Bright But Cold Nights!
These are the best of times, but can also be the worst of times for stargazing. It's certainly not for the cold weather faint of heart! But if you bundle up, and especially keep your feet warm, you'll be rewarded with the best celestial show of the year as far as I'm concerned! It's a great time to break in that new Christmas telescope, but even with binoculars or your naked eyes you'll definitely be star struck! Just make sure your face isn't struck by frostbite!
You might want to delay your heavy duty January stargazing until later on this week because our first full moon of 2015 will be washing out all but the brightest stars as it takes a very high southeast to northwest arc across the sky.
Even with the masking moonlight you should have no problem seeing the great celestial hugging between the bright planets Venus and Mercury, going on in the very low southwestern sky about 45 minutes after sunset. You'll need a clear view of the southwest horizon from your viewing location because both planets are barely above the horizon. They're practically touching each other, less than a degree apart! That's less than the width of your forefinger held at arm's length. You'll love looking at them. Venus is by far the brighter of the two, shining just above and to the left of Mercury. Now of course they're nowhere each other physically, they're just in the same line of sight. Venus and Mercury are actually separated by over 46 million miles. You won't see much detail on either planet with a telescope because of the thicker layer of Earth's atmosphere near the horizon, but it's quite a sight with the naked eye.
Next week, after we get the full moon out of the sky, give yourself at least fifteen minutes to get used to the darkness and also the cold! Then, armed with your night vision, look in the low northeastern sky for the Big Dipper, standing up diagonally on its handle. Even though the Big Dipper is the most recognized star pattern in the sky, it is not an official constellation. The Big Dipper is actually the rear end and tail of the Big Bear, known more formally as Ursa Major. The entire Big Bear is a little difficult to see right now because it's still pretty low in the sky, and you're forced to look through more of Earth's blurring atmosphere. Nonetheless, look to the upper right of the pot section of the Big Dipper for a skinny triangle of three slightly dimmer stars that outline the head of the celestial bear. Below and to the right of the Big Bear's head look for two moderately bright stars, Talitha and Al Kaprah, which together mark Ursa Major's front paw.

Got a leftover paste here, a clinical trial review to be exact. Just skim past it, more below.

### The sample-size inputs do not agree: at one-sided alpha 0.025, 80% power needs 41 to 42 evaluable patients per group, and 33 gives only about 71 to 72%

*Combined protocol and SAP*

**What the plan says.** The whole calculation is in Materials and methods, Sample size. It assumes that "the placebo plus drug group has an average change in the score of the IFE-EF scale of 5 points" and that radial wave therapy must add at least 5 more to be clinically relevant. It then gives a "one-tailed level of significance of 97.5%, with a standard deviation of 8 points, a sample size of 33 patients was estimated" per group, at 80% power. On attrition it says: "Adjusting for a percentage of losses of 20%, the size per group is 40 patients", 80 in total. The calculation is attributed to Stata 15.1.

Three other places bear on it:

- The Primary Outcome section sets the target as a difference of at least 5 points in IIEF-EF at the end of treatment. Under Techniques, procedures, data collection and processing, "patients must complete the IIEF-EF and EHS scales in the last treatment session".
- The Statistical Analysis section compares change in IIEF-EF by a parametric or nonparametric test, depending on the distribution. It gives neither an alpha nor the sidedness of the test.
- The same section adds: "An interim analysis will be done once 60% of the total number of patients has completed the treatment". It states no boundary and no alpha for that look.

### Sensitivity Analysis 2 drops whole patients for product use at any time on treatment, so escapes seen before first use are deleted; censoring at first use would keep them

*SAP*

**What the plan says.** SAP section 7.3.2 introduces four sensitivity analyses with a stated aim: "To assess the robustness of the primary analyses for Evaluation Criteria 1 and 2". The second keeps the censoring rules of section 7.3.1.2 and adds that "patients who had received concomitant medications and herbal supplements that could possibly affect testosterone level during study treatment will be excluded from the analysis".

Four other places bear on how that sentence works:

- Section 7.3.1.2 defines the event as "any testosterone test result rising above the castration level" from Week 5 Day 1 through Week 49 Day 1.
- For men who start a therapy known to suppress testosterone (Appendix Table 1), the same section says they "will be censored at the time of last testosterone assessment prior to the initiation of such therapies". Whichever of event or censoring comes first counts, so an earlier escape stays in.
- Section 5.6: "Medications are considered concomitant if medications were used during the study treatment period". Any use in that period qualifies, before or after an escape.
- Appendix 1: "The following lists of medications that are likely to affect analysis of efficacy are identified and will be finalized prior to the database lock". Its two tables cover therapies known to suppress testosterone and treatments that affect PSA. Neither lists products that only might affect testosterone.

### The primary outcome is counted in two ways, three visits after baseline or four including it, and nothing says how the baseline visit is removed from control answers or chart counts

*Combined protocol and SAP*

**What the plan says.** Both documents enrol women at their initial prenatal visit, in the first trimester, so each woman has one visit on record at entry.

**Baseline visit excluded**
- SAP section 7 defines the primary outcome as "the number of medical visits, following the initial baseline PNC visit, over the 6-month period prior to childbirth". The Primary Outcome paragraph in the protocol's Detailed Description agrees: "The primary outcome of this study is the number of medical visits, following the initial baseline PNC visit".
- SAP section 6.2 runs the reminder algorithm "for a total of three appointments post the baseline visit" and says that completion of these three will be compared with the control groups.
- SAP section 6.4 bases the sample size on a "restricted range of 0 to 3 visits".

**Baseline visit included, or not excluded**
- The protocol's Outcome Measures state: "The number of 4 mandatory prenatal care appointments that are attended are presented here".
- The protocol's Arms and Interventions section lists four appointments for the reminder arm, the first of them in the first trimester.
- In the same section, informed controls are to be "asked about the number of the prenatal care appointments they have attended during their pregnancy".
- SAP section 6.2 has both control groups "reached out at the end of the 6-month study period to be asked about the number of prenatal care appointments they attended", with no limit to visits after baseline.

The fainter Little Dipper, otherwise known as Ursa Minor or the Little Bear, is hanging by its handle, or tail, above the Big Dipper. At the end of the Little Dipper's handle is Polaris, otherwise known as the North Star. By no means is Polaris the brightest star in the night sky, but it's an important one. It's what I call the "Lynchpin of the heavens". That's because it shines directly above the Earth's North Pole. As a result, all of the stars and planets, the sun, the moon, and anything else in the sky seems to revolve around Polaris once every 24 hours as the Earth rotates on its axis in the same period.
The main stage in the January sky show is definitely in the eastern half of the sky, where "Orion and his Gang" are setting up celestial camp. Surrounding the constellation Orion are the brilliant constellations Taurus the Bull, Auriga the Chariot Driver, Gemini the Twins, and Orion's hunting dogs Canis Major and Canis Minor. I love this part of the sky! Orion's brightest stars are Rigel at his knee and Betelgeuse at his armpit. In fact, Betelgeuse is an Arabic name that roughly translates to "armpit of the great one" in English. Other shining jewels of Orion are the three stars in a diagonal row that outline the belt of the celestial hunter. From the lower left to upper right the stars are Alnitak, Alnilam, and Mintaka. Nowhere else in the sky will you see three bright stars so neatly in a row.
After 9:00pm, look for the bright planet Jupiter on the rise in the low eastern sky. It will be by far the brightest star-like object in that part of the sky. Unlike Mercury and Venus, seen earlier in the evening, Jupiter is wonderful through even a small telescope, as you can track the positions of its four brighter moons on either side of the planet that resemble faint little stars. Some nights you can't see all four of the moons because one or more of them may be in front of Jupiter, lost in its glow, or behind the 88,000-mile diameter planet, the big guy of our solar system. Right now the king of the planets is only 418 million miles away, but next month it will be even closer.
Dress warm and enjoy these frosty January nights!